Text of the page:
Why would a holistic admissions College heavily weight GPA and test scores? My theory is what I like to call College Admission’s Publisher Rankings Anxiety.  Simply put, even though the College chooses to take a holistic approach to admissions, they are still worried about how they will be ranked by publications such as the US News & World Report.

ASSESSING YOUR STANDARDIZED TEST SCORES

There are many websites and books that lists Colleges’ SAT and ACT score range, broken down by test section for each academic year’s incoming Freshman.   For websites that list that information, see Data Mining Resources.  A few list the average score.  Most prefer to list the range of the scores for the middle of the class, meaning those who were in the 25th to 75th percentile for that incoming class.  Keep in mind that if the score range is for a test-optional College, these scores won’t be an accurate reflection of the entire Freshman class, just those who chose to submit their scores.  When you are deciding whether your test score matches you to a particular College, you might decide that if your score is within the 25th-75th percentile, your score is typical of incoming Freshman for that College, sometimes referred to as a “target” school. 

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Don’t oversimplify deciding whether a College is a Safety, Target or Reach College based on test scores and GPA alone.

If your test score is below that range, you might decide that particular College is a “reach” school; if your test score is above that range, you might decide that particular College is a “safety” school. This is a simplistic approach to a complex admissions process. While I think it’s important to compare your test scores to the typical admitted student, your test score is only one of many variables, so it should not be the primary variable in your assessment of a College’s selectivity or your chances for entering that College. Furthermore, you don’t know the background for what might be skewing those scores. Does a particular College emphasize admitting students who are first in their family to attend College, or admitting student athletes? Are they less than straightforward, listing international students’ Math scores but omitting their English scores? Those and many other admissions policies can skew the average test score, as reported to the public. Setting Realistic Goals with Limited Knowledge – The Early Search helps with your initial assessment of your qualifications, when starting to look at Colleges.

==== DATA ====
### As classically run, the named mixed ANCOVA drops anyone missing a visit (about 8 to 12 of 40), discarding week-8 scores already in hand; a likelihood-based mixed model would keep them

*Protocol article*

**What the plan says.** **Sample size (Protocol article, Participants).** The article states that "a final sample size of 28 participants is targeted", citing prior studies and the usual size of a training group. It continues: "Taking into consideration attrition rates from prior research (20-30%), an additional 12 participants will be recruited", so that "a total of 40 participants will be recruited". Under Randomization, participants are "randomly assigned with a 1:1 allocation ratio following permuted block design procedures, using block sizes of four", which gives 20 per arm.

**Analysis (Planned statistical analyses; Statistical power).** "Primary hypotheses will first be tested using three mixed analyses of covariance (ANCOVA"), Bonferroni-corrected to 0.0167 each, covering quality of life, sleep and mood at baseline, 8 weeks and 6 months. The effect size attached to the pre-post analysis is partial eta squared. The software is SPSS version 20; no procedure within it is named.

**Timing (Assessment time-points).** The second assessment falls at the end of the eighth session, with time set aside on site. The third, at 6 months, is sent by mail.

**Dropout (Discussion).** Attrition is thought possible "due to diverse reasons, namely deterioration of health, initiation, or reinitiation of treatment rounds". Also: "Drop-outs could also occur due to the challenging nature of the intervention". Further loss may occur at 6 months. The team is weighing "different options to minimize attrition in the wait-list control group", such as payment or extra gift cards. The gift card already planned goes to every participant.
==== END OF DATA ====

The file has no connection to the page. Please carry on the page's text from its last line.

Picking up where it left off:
Some Colleges are formulaic in their scholarships, stating if your test score is X, then you automatically qualify for $X scholarship.  If you are curious, type in “X SAT (or ACT) score scholarships” into your internet search engine to get information about which Colleges automatically offer money for that score.  Why would a College do that? To bring up their average test score, which will help rank them higher in publications such as US News & World Report.

SUPERSCORING

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Superscoring benefits some test-takers more than others

Superscoring the SAT and the ACT is now a standard practice for most Colleges. In order to Superscore your test, you submit all of your test scores to a College, and they will take your best score from each section of a particular test (SAT vs. ACT – you can’t combine your scores from each of those tests, say taking your Math score from SAT and your English score from the ACT). So if your Spring Junior Year SAT was 600 Math, 550 Critical Reading and 500 Writing, your total score was 1650. If your Fall Senior Year SAT was 550 Math, 600 Critical Reading and 500 Writing, your total score was also 1650. Colleges that superscore would combine the tests to show your best scores, which would be 600 Math (Junior year) 600 Critical Reading (Senior Year) and 500 Writing (the same for both tests).  You now have a Superscore of 1700. You might be thinking, great, my score went up, but remember, EVERYONE’s Superscore is often higher than their best single test. But a Superscore can be particularly helpful if you did very well or very badly in one section of the test on one of the occasions you sat for the test.